On 7 June, Art Money founder Paul Becker released a statement announcing the business will ‘pause new business operations whilst we recapitalise’ – a decision that Becker did not make lightly.

Art Money is an Australian art fintech business that offered interest-free, 10-month payment plans for artwork purchases between $500 to $1 million. Its goal has been to make art collecting accessible, affordable and sustainable.

The business has grown since launching in 2015, partnering with over 2000 art galleries across various international locations, with over 20,400 artworks transacted.

In 2023, Art Money gained the backing of Christie’s Ventures. Part of the deal was the potential to gain access to ‘a $US1 billion slice of Christie’s annual sales in the coming 12 months’. With its model that pays sellers (i.e. galleries) ahead of clients (i.e. art buyers), Art Money has secured $100 million in debt finance. Yet, this was not enough to make the business profitable, compounded by pressures of the economic decline where many buy-now pay-later businesses are suffering.

Becker explained in his statement, ‘The business I founded, Art Money, has run out of operating capital and I’ve let down a lot of people who believed in it, and in me.

‘This means that from 10 June 2024, new clients will not be able to apply for finance, and existing clients will not be able to make new purchases. At least for now.’

Becker continued to clarify that ‘all galleries, artists and art sellers have been paid, or will be shortly — that’s a different bucket of money (the debt side)’.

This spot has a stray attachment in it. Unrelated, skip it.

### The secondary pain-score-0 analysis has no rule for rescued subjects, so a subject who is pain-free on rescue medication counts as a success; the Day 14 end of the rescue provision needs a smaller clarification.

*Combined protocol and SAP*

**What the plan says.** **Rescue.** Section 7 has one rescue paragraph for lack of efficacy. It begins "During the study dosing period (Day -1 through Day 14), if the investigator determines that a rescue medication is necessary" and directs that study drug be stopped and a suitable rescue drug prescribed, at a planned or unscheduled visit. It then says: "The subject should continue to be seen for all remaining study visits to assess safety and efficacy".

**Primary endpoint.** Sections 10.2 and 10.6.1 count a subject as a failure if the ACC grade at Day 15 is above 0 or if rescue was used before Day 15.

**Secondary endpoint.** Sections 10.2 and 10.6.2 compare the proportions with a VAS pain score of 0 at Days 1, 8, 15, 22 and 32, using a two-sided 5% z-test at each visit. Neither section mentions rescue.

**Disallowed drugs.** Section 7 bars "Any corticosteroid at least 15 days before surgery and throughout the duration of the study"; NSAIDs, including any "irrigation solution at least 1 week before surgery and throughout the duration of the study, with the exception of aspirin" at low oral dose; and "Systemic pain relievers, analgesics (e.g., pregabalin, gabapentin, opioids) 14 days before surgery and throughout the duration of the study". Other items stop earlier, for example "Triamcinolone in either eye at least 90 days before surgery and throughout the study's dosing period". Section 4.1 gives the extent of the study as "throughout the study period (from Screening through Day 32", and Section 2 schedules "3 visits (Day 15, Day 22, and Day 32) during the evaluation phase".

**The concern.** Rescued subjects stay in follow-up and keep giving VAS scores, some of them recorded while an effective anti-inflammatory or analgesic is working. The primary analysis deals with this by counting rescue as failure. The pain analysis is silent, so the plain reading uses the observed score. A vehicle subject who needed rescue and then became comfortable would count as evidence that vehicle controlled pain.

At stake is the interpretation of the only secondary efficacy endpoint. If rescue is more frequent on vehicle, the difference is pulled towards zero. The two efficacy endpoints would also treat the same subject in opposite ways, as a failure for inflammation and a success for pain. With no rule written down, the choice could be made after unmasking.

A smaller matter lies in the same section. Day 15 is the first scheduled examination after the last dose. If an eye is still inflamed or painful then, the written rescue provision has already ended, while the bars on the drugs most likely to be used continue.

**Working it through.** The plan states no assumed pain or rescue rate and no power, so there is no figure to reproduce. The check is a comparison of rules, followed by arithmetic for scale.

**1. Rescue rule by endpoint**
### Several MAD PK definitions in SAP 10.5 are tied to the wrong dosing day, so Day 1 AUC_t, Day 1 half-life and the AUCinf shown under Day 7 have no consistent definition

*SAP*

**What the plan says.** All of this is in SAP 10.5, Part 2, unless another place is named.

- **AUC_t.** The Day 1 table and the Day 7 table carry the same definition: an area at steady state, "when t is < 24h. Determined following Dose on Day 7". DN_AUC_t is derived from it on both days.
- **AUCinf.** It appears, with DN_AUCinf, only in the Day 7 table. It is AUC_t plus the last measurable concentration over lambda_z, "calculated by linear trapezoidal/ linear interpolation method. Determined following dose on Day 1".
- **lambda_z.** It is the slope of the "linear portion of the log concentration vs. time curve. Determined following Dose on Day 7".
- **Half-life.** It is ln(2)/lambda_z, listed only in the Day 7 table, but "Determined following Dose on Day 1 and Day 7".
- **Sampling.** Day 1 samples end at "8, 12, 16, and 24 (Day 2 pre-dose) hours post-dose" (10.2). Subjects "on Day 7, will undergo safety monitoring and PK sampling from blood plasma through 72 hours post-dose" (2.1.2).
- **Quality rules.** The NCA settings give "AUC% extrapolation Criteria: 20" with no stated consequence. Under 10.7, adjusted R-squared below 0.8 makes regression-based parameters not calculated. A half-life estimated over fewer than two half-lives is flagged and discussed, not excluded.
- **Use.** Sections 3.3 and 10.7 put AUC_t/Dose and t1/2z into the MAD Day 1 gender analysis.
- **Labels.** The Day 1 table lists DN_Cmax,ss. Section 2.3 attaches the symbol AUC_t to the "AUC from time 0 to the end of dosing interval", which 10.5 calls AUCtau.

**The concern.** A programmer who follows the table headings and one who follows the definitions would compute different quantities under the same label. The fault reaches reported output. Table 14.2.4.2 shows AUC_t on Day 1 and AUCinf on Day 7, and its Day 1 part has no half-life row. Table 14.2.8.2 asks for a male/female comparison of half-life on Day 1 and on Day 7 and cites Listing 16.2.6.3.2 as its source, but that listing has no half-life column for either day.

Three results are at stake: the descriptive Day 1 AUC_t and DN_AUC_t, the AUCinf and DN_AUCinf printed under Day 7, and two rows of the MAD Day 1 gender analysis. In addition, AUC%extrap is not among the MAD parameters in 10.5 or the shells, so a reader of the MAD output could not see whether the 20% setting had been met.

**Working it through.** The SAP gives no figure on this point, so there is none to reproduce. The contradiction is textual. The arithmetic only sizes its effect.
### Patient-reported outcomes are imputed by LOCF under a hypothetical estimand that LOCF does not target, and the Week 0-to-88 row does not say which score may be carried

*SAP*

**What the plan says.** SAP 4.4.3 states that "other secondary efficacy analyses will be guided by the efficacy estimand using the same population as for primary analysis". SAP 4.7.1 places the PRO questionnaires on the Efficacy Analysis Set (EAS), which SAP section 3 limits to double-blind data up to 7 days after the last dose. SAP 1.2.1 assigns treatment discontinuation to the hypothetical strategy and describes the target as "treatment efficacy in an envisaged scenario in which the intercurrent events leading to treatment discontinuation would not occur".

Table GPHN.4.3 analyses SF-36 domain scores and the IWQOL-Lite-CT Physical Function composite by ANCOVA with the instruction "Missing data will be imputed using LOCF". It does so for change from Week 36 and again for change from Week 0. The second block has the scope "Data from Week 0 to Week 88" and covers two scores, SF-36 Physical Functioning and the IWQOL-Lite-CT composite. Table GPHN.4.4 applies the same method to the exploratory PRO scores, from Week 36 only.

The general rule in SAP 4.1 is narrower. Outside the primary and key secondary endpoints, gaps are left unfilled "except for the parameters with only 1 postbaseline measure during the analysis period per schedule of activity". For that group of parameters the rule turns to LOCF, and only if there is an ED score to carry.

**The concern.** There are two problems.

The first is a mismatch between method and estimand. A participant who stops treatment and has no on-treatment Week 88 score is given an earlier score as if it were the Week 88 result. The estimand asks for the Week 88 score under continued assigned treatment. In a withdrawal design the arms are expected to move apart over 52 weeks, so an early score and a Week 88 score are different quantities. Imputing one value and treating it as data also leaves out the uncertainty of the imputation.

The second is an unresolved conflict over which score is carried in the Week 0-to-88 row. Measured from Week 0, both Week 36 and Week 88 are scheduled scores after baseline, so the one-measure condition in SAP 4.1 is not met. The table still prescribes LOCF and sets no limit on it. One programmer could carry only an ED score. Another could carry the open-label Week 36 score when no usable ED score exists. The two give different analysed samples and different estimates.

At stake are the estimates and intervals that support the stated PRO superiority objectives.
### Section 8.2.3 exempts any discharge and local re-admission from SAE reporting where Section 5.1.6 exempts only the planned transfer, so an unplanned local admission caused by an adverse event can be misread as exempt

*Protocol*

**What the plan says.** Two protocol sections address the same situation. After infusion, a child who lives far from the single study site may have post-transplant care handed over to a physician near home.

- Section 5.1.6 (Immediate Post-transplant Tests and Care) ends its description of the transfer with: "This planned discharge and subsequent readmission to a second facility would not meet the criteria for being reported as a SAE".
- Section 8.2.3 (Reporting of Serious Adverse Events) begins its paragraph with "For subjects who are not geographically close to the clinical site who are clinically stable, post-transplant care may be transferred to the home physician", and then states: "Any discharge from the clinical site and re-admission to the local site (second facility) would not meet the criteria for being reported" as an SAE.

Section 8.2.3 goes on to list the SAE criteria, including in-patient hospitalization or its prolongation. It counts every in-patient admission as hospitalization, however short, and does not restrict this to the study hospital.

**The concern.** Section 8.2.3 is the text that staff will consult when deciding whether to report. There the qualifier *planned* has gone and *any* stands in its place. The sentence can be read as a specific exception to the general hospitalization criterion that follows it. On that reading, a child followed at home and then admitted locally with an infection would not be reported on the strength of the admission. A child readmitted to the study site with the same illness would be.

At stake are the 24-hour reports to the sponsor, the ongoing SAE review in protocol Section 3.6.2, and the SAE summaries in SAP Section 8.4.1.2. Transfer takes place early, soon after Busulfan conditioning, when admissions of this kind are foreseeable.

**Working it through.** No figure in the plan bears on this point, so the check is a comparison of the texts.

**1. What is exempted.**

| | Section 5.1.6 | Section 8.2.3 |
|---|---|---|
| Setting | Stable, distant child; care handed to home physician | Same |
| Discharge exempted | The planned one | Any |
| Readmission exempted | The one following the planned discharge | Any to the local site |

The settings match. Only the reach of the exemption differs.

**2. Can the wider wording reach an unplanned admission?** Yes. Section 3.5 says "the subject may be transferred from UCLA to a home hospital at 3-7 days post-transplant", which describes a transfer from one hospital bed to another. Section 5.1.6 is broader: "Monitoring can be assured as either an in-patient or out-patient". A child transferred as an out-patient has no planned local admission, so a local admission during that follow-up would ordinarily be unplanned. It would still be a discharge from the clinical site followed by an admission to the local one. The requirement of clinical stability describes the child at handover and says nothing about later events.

According to Becker, Art Money is ‘the world’s only global art fintech’, but adding that a ‘US$5 million (AU$7.58 million) additional equity investment [is needed] to take us to profitability by end of 2025’. He continued, ‘Like any business that is pre-profitability, including most startups and early stage companies, investor funds are required to bridge the gap to profitability whether you are Uber or Amazon or Art Money. We are around 18 months away from that.’

Becker cited three major obstacles for Art Money to turn a profit, including art market contractions during a global economic downturn, drying up of the equity market, and interest rates compressing margins and reducing profitability.

Read: The arts are being sidelined in the cost of living crisis

‘We need to recapitalise the business. It’s been bootstrapped since inception and we’ve achieved a lot with a little,’ wrote Becker. ‘Whilst the model is now proven, and common in every other industry except art, the business cannot go to the next stage and realise its potential without sufficient equity capital. It ideally needs a combination of strategic partners from the industry, a “coalition of the willing” if you like, that are united in growing the art market for all stakeholders to benefit. I know there is strong community support for the business model however it would be unfair to ask the community to lead any new investment of this size.’

While Art Money is currently in a strapped position, Becker remains hopeful. ‘We still have the potential to be a $1bn business if we get it right, which becomes the engine for making a real impact on the lives of many, putting more art and culture into the world, something I believe the world needs now more than ever,’ he concluded.

This news comes at a time that could impact Australia’s art market in its immediate aftermath, with Affordable Art Fair Sydney about to open from 13-16 June, Sydney Contemporary from 5-8 September and Other Art Fair coming up 3-6 October. Art Money was a popular financing option offered at all of these events.

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